Swiss stocks are trailing their counterparts in western Europe. The benchmark Swiss Market Index has fallen 6.3 percent this year, compared with the 0.6 percent drop of France’s CAC 40 Index and the 4.4 percent gain of Germany’s DAX Index.
Lawmakers, gearing up for October elections, have toughened their tone on the SNB. Christoph Blocher, vice president of the Swiss People’s Party, has said Hildebrand should resign, calling the bank’s currency interventions “senseless speculation.” Susanne Leutenegger Oberholzer of the Social Democrats told Der Sonntag newspaper this month that it’s up to Hildebrand and Economy Minister Johann Schneider-Ammann to act or step down.
The government pledged July 6 to support exporters should the franc continue to strengthen. It also said the SNB has the “sole” responsibility for currency policy.
Hildebrand has refused to be drawn on whether policy makers would consider intervening again. The central bank, which kept borrowing costs near zero last month, lost $21 billion in 2010 because of its intervention attempts.
SNB Vice President Thomas Jordan said late yesterday in Zurich that policy makers are “monitoring the euro-franc exchange rate very closely” and are “very concerned” about the recent development. He declined to say whether the central bank would consider intervening in currency markets again.
It “wouldn’t be much use” if the SNB tried to weaken the franc through renewed currency purchases, said Alexander Koch, an economist at UniCredit Group in Munich. “A lot of investors are using Switzerland as the only European haven. The SNB can’t do anything because market forces are too powerful.”
In an SNB survey of 210 companies published last month, 48 percent of respondents said they were “experiencing negative effects” from the franc’s gain. Companies in the chemicals, metals and machinery industries were among the worst hit and a “large majority” have responded by cutting jobs and wages, moving production abroad and raising prices, the SNB said.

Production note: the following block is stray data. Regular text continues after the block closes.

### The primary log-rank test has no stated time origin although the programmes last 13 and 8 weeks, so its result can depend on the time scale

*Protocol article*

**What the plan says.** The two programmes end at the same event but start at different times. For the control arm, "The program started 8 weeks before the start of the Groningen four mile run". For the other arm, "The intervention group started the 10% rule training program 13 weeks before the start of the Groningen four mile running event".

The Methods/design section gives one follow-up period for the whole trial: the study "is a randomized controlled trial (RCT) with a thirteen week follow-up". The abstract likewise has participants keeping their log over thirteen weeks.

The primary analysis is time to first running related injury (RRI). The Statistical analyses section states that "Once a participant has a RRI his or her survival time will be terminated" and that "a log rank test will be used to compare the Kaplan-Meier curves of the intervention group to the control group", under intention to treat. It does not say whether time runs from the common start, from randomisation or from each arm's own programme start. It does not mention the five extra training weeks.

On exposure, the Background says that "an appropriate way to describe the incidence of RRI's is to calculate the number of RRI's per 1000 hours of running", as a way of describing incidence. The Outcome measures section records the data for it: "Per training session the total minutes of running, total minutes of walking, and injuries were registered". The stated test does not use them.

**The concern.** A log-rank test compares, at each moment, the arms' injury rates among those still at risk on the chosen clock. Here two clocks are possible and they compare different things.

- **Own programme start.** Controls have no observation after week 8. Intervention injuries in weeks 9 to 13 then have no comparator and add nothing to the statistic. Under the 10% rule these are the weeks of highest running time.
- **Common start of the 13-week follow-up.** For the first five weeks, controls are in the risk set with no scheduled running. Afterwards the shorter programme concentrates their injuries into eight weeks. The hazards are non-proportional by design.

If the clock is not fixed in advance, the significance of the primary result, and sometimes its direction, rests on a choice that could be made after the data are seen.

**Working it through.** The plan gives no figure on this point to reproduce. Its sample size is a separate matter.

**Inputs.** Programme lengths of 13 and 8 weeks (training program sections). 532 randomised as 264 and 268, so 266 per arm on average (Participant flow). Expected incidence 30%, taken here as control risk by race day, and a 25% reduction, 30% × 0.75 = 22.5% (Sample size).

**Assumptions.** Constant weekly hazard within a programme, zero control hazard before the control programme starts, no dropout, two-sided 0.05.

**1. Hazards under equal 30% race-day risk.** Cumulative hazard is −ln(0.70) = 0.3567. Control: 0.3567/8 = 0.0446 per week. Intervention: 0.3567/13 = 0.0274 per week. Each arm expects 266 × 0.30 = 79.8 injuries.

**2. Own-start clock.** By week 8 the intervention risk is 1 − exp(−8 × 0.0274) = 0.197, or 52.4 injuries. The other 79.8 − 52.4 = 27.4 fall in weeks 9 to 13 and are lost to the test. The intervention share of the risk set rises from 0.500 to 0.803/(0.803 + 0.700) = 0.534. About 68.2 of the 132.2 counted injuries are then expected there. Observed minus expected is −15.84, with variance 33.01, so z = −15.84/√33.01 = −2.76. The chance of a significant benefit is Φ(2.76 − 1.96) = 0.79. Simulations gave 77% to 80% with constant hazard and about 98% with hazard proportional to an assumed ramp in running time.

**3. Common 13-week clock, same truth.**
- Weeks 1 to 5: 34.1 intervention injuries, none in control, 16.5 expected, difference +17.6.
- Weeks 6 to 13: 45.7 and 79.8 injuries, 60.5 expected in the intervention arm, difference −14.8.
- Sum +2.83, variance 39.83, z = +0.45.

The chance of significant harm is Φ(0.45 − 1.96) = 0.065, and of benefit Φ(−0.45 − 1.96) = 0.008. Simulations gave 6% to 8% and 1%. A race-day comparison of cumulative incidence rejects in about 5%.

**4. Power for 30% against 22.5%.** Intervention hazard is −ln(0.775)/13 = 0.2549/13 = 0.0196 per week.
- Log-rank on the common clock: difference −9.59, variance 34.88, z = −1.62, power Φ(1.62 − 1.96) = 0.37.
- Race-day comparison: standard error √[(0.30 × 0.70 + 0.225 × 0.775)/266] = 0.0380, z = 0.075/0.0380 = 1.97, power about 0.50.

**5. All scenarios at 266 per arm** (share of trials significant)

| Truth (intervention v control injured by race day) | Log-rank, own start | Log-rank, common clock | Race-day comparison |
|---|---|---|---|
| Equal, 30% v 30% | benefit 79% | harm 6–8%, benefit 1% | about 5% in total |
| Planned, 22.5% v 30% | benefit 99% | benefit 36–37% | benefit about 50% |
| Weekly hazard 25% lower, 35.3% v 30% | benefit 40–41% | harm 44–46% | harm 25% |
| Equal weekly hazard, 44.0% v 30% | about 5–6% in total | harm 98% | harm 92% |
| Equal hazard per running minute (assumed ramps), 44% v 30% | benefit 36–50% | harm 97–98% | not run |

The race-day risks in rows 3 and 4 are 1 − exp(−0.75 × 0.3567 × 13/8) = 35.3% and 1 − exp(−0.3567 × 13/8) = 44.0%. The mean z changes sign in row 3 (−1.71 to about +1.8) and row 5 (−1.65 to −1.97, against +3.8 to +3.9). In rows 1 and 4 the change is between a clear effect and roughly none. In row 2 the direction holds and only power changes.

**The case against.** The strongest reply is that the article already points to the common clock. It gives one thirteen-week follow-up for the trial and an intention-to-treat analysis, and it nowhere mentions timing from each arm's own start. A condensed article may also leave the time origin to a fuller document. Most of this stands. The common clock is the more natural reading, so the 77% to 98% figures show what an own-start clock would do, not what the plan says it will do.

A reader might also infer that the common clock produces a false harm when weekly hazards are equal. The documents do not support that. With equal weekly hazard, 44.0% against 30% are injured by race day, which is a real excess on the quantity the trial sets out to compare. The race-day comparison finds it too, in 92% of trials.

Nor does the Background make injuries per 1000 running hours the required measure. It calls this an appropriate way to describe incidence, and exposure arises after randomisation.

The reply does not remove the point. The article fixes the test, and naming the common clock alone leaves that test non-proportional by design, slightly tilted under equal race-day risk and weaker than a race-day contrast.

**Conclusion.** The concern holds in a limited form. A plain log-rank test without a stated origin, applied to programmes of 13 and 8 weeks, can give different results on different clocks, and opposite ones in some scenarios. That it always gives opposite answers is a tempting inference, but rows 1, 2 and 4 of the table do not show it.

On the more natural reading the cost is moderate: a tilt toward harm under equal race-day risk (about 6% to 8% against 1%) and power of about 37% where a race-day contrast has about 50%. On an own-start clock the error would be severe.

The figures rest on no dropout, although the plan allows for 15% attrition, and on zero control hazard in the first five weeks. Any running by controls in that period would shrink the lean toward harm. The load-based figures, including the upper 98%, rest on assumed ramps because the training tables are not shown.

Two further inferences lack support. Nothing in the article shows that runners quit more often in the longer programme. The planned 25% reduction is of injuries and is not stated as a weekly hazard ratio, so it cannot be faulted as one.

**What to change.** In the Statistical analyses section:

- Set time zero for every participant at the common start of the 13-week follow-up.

As companies battle to protect profits, Ewald Ackermann, a spokesman for the Bern-based Labor Union Federation, the largest umbrella organization representing 16 unions, said he expects the number of firms seeking talks on measures such as longer work hours to increase in the coming months. “We’re trying to prevent these measures, but there’s a certain resistance,” he said. “They should have never let the franc appreciate that much. The largest part of this problem will be dealt with on the backs of workers.”
Swissmem’s Hess, who is also chairman of Flamatt, Switzerland-based Comet Holding AG, the world’s largest maker of X-ray machines, said things will get worse before improving.
“The franc has become the pawn of speculators in an extremely volatile environment and we’ll only see in a year how many companies went bankrupt,” he said. “Still, it’s not the first time we’re facing a difficult passage. We’ll have to find a way to cope.”
To contact the reporter on this story: Simone Meier in Zurich at email@example.com
To contact the editor responsible for this story: Craig Stirling at firstname.lastname@example.org